Opinion

Ferries readies to roll out full-scale reservation system with winter sailing schedule | Guest Column

All travelers sailing in the San Juans, not just commercial customers, will be able to make a reservation on Washington State Ferries beginning with the 2014-15 winter schedule, if all goes according to plan.  - Journal file photo
All travelers sailing in the San Juans, not just commercial customers, will be able to make a reservation on Washington State Ferries beginning with the 2014-15 winter schedule, if all goes according to plan.
— image credit: Journal file photo

By Jim Corenman

Special to the Journal

Washington State Ferries is on track to offer reservations for most San Juan Islands routes starting with the 2015 winter schedule, which begins Dec. 28, 2014.

The planning process started in late 2012 with the formation of a Reservations Partnership Group to work with WSF and develop a reservations program that might work for the San Juan Islands.

The group consists of about 25 members who represent all four ferry-served islands, as well as various user-groups, and who work with WSF management, and project leaders and designers. Members of WSF’s seven ferry advisory committees are also part of the group.

The goal is to make better use of available ferry resources, and to make traveling to and from the islands less frustrating and more predictable for everyone—locals and visitors alike. Currently, the only way to be sure of getting onto a boat during the busiest periods is to show up at the terminal hours early. That gets tiresome, as does getting to the terminal at what you think is a reasonable time, and then having to wait three or four hours for the next boat.

This is not a situation that makes a lot of folks happy. Imagine being able to reserve a spot, and even if you can’t get your first choice, at least then you will have something to plan your day around. There is a reason that every other sizeable ferry system in the world offers reservations.

But the San Juan Islands present some challenges. The group has looked at a number of issues, starting with who can make reservations and when.

Reservations for popular sailings will fill up for the same reason that boats overload now, because folks prefer the 8 a.m. sailing over the 5:50 a.m. redeye, and getting home (or to your hotel) at midnight isn’t as nice as getting there before supper.

And, we would all like to have priority but since the ferries are run by the state there are some limitations.

One of the first decisions was that eastbound reservations (Anacortes bound) would be provided only from Friday Harbor and Orcas, due to the greatest need and limited terminal space on Lopez and Shaw. Westbound reservations will be provided to all islands.

A key concept is a staggered release of space. Looking forward to next year, reservations for summer 2015 will become available in March—but only for part of the available space. This gives folks planning a trip a chance to book well ahead. Then one to two weeks prior another block of space becomes available, and then possibly more space a day or two ahead.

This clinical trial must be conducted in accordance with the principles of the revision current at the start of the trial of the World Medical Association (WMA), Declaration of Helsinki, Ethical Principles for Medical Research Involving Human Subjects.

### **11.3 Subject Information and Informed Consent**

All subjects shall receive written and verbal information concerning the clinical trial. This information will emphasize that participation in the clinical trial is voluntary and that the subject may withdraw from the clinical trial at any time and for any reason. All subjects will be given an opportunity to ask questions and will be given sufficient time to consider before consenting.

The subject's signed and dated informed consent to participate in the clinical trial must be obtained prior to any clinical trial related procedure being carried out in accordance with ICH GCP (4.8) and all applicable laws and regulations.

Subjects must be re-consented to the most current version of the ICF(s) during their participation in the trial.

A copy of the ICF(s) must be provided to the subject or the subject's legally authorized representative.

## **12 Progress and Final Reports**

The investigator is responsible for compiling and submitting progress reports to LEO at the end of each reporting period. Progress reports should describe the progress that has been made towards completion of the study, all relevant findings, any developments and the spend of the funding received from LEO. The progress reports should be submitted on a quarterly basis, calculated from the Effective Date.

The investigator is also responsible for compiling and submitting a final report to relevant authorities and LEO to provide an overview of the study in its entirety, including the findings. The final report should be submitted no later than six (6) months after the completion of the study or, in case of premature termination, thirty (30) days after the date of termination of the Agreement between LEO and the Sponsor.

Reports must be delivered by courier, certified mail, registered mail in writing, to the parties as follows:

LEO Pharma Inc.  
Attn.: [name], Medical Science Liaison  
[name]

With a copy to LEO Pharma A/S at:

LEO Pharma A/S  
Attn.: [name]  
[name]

The details of how much space for each release, and how early, are not yet final.

There will be no additional charge for reservations, but there will be a “no-show” fee. Changes can be freely made until the day of sailing (subject to space available), and one change is allowed on the day of sailing up until three hours prior, without any penalty.

Which brings us to two more important considerations: How much of the boat can be reserved, and how to manage traffic at the Anacortes terminal. The initial thinking was to leave lots of space unreserved for drive-ups, but that doesn’t change anything—folks without reservations would still need to show up hours early to get on the boat.

The better answer is to make it easy to book a reservation. And that should also solve the traffic problem: If 300 cars aren’t showing up to get onto a 144-car ferry, then the terminal will be able to handle the traffic.

The good news is that the basic reservation system is already in place for the Coupville/Port Townsend and Sidney routes. Go to the ferries web page (www.wsdot.wa.gov/ferries), click on “Reservations” (on the left), and click “Make a reservation” in the upper-right. Check it out.

And folks without internet service can make a reservation via telephone, and customer service is being expanded.

A related element is getting information to ferry riders. From the ferries home page, click “Terminal Conditions” on the right and then “Anacortes." This shows how much space is available on upcoming sailings, right now, today.

Now go back and select Coupeville or Port Townsend. These terminals have reservations available and you can see how much space is available to be reserved, and how much remaining space is available for drive-up travelers without reservations. Signage will also be needed, that is still on ferries’ to-do list.

The motto of the Partnership Group has become “The devil is in the details.” The concepts look workable so far, but many details still need to be sorted and your FAC would very much like feedback and suggestions.

The next partnership meeting is May 28, 11:30 a.m. at San Juan Island Yacht Club. The public is welcome but there is only limited time for public comment, so please send comments via email to: fac@sanjuanco.com

— Editor's note: Jim Corenman is chairman of the San Juan Ferry Advisory Committee

 

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